Current Reads

I’m currently digging into a few new books, compliments of the best Christmas present ever, an shiny new Amazon Kindle 2:

Once I’ve finished them off (and hopefully provide some reflections on this rather stale blog), I’m planning on heading into:

I’d love any and all thoughts you have on any of these books…drop me a comment!

adoption books

Book Review | Adopted for Life

The third book I had the opportunity to read through was Adopted for Life: The Priority of Adoption for Christian Families & Churches by Russell Moore.

As a short synopsis, Moore paints the theological foundations of adoption in the first portion of the book, asking the church and Christians to consider our calling to serve and minister to orphans.  The latter half of the book focuses on specifics of adoption, including the challenges of the adoption process and engaging the church after you have adopted.  He uses his personal testimony of adopting two boys from Russia as the narrative thread of the book, providing personal insight into a variety of topics.

In his own words, Moore aims to:

In this book I want to call us all to consider how encouraging adoption–whether we adopt or whether we help others adopt–can help us peer into the ancient mystery of our faith in Christ and can help us restore the fracturing unity and the atrophied mission of our congregation.

Below is the table of contents:

  1. Adoption, Jesus, and You: Why You Should Read This Book, Especially If You Don’t Want to
  2. Are They Brothers? What Some Rude Questions about Adoption Taught Me about the Gospel of Christ
  3. Joseph of Nazareth vs. Planned Parenthood: What’s at Stake When We Talk about Adoption
  4. Don’t You Want Your Own Kids? How to Know If You—or Someone You Love—Should Consider Adoption
  5. Paperwork, Finances, and Other Threats to Personal Sanctification: How to Navigate the Practical Aspects of the Adoption Process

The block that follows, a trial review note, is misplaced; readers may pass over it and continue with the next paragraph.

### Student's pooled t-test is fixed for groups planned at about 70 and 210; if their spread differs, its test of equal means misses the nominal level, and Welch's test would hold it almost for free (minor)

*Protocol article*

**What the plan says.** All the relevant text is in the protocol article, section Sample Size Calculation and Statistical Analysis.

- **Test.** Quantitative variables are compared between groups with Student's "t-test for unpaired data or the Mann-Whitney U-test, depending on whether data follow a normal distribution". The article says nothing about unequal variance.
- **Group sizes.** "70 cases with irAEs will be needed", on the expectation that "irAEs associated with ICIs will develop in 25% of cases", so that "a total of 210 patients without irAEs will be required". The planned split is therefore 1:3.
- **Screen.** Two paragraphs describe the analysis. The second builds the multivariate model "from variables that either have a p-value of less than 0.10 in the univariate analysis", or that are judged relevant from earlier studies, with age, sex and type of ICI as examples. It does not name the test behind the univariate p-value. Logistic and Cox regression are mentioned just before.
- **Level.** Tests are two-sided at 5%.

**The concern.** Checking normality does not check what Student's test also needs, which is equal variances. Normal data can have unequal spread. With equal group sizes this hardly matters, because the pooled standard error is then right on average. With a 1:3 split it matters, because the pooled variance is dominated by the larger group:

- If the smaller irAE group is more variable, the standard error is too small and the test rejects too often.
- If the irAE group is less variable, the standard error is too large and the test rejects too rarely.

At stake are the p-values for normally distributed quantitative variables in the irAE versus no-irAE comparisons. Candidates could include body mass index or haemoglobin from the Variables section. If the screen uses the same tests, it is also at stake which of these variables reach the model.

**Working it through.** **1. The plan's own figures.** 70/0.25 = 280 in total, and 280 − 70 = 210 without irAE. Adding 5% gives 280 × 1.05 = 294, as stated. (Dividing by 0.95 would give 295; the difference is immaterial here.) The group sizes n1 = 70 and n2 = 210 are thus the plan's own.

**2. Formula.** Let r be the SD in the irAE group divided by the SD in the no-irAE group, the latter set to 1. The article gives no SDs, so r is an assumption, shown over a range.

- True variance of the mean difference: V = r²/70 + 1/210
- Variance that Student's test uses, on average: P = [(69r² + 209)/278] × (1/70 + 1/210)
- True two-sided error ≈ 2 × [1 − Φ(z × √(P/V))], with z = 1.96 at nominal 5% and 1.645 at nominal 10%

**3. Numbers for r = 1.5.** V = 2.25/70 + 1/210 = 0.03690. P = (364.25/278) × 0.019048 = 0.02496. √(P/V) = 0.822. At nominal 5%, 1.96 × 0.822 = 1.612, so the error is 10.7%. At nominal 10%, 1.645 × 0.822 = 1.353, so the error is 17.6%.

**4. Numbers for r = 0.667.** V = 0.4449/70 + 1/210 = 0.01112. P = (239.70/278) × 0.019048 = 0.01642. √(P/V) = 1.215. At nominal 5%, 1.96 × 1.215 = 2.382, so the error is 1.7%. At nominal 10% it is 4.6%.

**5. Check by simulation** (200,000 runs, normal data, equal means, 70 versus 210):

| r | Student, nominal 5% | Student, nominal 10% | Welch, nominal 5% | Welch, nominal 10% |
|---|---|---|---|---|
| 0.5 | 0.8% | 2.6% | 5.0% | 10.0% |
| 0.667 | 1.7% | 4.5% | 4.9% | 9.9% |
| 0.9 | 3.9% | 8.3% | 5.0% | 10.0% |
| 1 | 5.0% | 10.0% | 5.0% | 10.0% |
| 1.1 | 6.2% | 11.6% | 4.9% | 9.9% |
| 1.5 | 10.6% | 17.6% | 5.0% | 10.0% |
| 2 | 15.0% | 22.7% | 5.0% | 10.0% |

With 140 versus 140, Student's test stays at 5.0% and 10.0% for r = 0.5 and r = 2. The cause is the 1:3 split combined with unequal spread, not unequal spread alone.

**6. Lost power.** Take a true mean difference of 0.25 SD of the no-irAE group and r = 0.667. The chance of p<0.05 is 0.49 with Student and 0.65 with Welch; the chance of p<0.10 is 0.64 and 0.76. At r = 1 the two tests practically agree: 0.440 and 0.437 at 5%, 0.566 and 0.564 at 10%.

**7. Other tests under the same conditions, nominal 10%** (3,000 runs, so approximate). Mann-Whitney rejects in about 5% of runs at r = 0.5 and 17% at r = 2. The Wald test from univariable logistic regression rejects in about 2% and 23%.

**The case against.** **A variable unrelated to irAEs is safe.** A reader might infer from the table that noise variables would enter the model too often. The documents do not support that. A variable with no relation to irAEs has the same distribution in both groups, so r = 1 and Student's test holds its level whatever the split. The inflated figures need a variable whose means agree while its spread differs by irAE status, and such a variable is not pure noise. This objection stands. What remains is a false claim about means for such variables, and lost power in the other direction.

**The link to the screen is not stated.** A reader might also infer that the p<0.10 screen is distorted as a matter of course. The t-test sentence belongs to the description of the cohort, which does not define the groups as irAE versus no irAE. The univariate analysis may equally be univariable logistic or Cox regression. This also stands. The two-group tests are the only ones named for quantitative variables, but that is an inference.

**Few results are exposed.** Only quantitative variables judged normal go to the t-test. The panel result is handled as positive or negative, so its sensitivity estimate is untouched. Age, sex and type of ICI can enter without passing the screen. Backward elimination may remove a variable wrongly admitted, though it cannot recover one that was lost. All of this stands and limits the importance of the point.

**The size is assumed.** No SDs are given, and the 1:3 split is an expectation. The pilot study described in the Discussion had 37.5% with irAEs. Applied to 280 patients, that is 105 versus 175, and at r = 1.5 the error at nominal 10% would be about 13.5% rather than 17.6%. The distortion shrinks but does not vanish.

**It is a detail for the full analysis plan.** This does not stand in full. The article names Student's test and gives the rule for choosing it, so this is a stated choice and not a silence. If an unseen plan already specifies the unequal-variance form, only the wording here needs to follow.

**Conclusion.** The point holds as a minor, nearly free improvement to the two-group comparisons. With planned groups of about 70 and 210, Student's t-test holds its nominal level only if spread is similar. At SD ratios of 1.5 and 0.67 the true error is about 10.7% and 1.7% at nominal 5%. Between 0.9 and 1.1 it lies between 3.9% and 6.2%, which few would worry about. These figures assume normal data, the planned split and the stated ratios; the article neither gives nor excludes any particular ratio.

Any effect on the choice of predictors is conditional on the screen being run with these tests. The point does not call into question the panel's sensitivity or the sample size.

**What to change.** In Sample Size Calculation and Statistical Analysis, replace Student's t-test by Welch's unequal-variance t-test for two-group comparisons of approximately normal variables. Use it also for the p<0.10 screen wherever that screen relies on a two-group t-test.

6. Jim Crow in the Church Nursery: How to Think about Racial Identity, Health Concerns, and Other Uncomfortable Adoption Questions
  7. It Takes a Village to Adopt a Child: How Churches Can Encourage Adoption
  8. Adopted Is a Past-Tense Verb: How Parents, Children, and Friends Can Think about Growing up Adopted
  9. Concluding Thoughts

This book is a worthwhile read for anyone, regardless of your interest in adoption.  It contains a great deal of material associated with the adoption process, and certainly some practical insight into the realities of adoption, but the book goes so much beyond the mechanics of adoption.  Through his excellent presentation of the nature of the family of God, to examining particular individuals in Scripture, Moore did an excellent job of articulating the character of God and the heart of the Gospel through the lens of adoption.  You will be blessed theologically, should you pick up this book, as well as pastorally and practically blessed with respect to adoption.

One of the particularly poignant portions of the book for me was chapter 2: Are They Brothers?.  Moore does an excellent job of working through the issue of our identity as children of God, and the practical outflow for us as a body of Christ.  I loved his articulation that we as believers ought to view the Old Testament as OUR family history, not just a family history, as we are indeed the spiritual children of Abraham.  He also has an excellent section about our relationship to Christ as our brother, which began a series of excellent thoughts for me.  You can read the chapter here.

I thoroughly enjoyed Chapter 3, which is a biblical and historical understanding of how adoption is actually spiritual warfare and battling against the very heart of evil.  He does an excellent job of highlighting the major attacks on defenseless babies throughout the Bible (using the genocide of Pharoah in the time of Moses and the genocide of Herod in the time Jesus as primary examples) and history.  This chapter did more to elevate my view of the spiritual reality of adoption than the rest of the book combined.

The practical sections of the book are useful in that they are a good first-hand account of Moore’s adoption, but they deliberately do not provide much in the order of details for adoption.  If you are looking for a pragmatic book, I’d suggest going elsewhere.

I urge you to pick up this book and read, even if you have no interest in adoption, because you will absolutely be blessed by its depth, and convicted by the call of God to care for the orphan.

books college ministry missions

Buy a Book, Support a Mission